Unfortunately, some extremist organizations — defined as far from center and drastically narrower than the views of the majority of GCISD families — have decided to make school board races political across the country, and as a community we didn’t react quickly enough to fend them off. Last year, GCISD made national news as a Patriot Mobile “takeover district” when the candidates they identified, funded, and coached gained majority. Instead of a grassroots election of independent candidates, we instead have 4 trustees that vote as a block virtually every time. The district as we know it has suffered. We have seen a dramatic rise in teacher turnover, families are leaving, our community’s reputation is suffering, and we are losing academic opportunities that once drew families to our district – all due to irresponsible and short-sighted decisions made by an inexperienced board majority.
There are so many proof points of the negative effect in the past 12 months, here’s just a few highlights:
We lost our designation as a Top 100 Place to Work (determined based on workplace satisfaction surveys) after earning it annually since 2018.
Even more disappointing is that our new board majority is very proud of this destruction and they regularly share their “success” by speaking on the topic of taking over school boards.
Why We Formed a Local GCISD Voice
Many of these same anti-public school voices have been involved over the past decade or more, in various organizations with changing names and lead players based on partisan elections. In the past two years, several LOCAL grassroots organizations began forming to try and combat the damage and get the truth out about GCISD. Non-partisan, pro-public education organizations like Protect GCISD, Texas Bipartisan Alliance, United for GCISD and Texas Nonpartisan PAC all formed at different times, with different people, and under different tax structures, but all with a similar idea in mind: counter the misinformation being shared about GCISD, defend our teachers from unfair attacks, help our students feel safe and cared for, and educate the public about what was happening to the district we love.
Several Facebook groups also formed to discuss issues in GCISD, but they did not file as political organizations so they could not impact elections on the same scale, since that was not their stated intent. All of these groups grew out of a love for GCISD and each has an important role, but to truly beat such a well-funded attack requires all of us being on the same page. Sadly, that didn’t happen. A truly grassroots set of organizations organized bottom up by busy families on a volunteer basis is a far cry from a top down process with virtually unlimited funding and professional consultation down to their color coordinated signs. We tried for months to get as connected and organized as time, money, and volunteer commitment would allow but it unfortunately wasn’t enough to keep good candidates from filing against each other (or, later, reconsidering what was in the best interest of GCISD.)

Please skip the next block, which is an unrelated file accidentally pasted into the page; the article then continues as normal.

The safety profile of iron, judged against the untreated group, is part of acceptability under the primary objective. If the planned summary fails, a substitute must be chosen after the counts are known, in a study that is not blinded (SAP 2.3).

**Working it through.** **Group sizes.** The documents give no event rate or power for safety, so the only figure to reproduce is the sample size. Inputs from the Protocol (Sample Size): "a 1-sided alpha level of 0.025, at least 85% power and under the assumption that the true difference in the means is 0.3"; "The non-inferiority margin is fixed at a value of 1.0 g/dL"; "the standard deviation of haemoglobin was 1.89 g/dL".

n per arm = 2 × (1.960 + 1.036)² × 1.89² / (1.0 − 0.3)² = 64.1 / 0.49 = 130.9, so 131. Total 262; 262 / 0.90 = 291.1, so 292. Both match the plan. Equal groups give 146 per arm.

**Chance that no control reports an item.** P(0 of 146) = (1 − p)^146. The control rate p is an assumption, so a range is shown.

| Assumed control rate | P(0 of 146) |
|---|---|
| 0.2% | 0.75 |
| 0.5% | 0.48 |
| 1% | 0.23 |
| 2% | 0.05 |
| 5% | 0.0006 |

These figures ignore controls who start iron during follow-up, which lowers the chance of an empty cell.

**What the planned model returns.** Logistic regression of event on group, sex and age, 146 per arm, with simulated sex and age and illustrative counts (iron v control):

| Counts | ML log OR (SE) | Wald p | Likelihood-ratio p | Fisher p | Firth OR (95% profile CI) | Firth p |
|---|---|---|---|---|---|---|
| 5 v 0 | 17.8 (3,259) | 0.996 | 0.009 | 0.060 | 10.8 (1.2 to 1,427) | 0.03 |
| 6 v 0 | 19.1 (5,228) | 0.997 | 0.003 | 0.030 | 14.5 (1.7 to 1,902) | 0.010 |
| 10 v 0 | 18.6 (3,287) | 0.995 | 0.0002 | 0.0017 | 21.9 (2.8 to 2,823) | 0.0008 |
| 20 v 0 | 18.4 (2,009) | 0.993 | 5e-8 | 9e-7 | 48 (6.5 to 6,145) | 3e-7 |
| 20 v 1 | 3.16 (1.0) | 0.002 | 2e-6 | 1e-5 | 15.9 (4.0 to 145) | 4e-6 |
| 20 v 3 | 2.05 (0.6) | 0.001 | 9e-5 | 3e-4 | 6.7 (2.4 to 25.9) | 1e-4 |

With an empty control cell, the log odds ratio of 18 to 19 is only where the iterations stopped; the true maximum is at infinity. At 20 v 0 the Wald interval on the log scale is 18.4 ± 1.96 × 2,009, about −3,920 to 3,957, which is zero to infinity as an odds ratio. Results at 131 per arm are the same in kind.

With so many school districts under attack and requests coming in for help in other areas, volunteers decided to switch Texas Bipartisan Alliance to supporting any potential takeover district that needed help. Organizers of United for GCISD launched to focus exclusively on GCISD, beginning with the highly successful Scholastic Book Fair raising $10,000 in books for children served through GRACE Christmas Cottage. After that success, volunteers that felt passionately about speaking out against book bans and censorship wanted to keep the momentum going so that as candidates for school board filed, a support group would already exist.
United for GCISD was formed as an alliance of community members and organizations dedicated to restoring excellence, independence, and respect in the Grapevine-Colleyville Independent School District by electing board trustees who align with these core community values. We hoped to be a bridge and we reached out for support with that in mind. We knew it would be vitally important to get behind ONE candidate per place. We announced our plans and invited everyone to join us that aligned with our mission to Take Back GCISD in 2023.
Based on years of collective experience, we knew it would be catastrophic to pledge support to a candidate before the end of filing because you can’t control who files in a democracy! Unlike the anti-GCISD candidates, there was no vetting or interview process to decide who was allowed to file and where, despite lots of people having lots of opinions, in the end no one could make that decision but each candidate filing.
Looking for Candidates Who Speak for ALL Students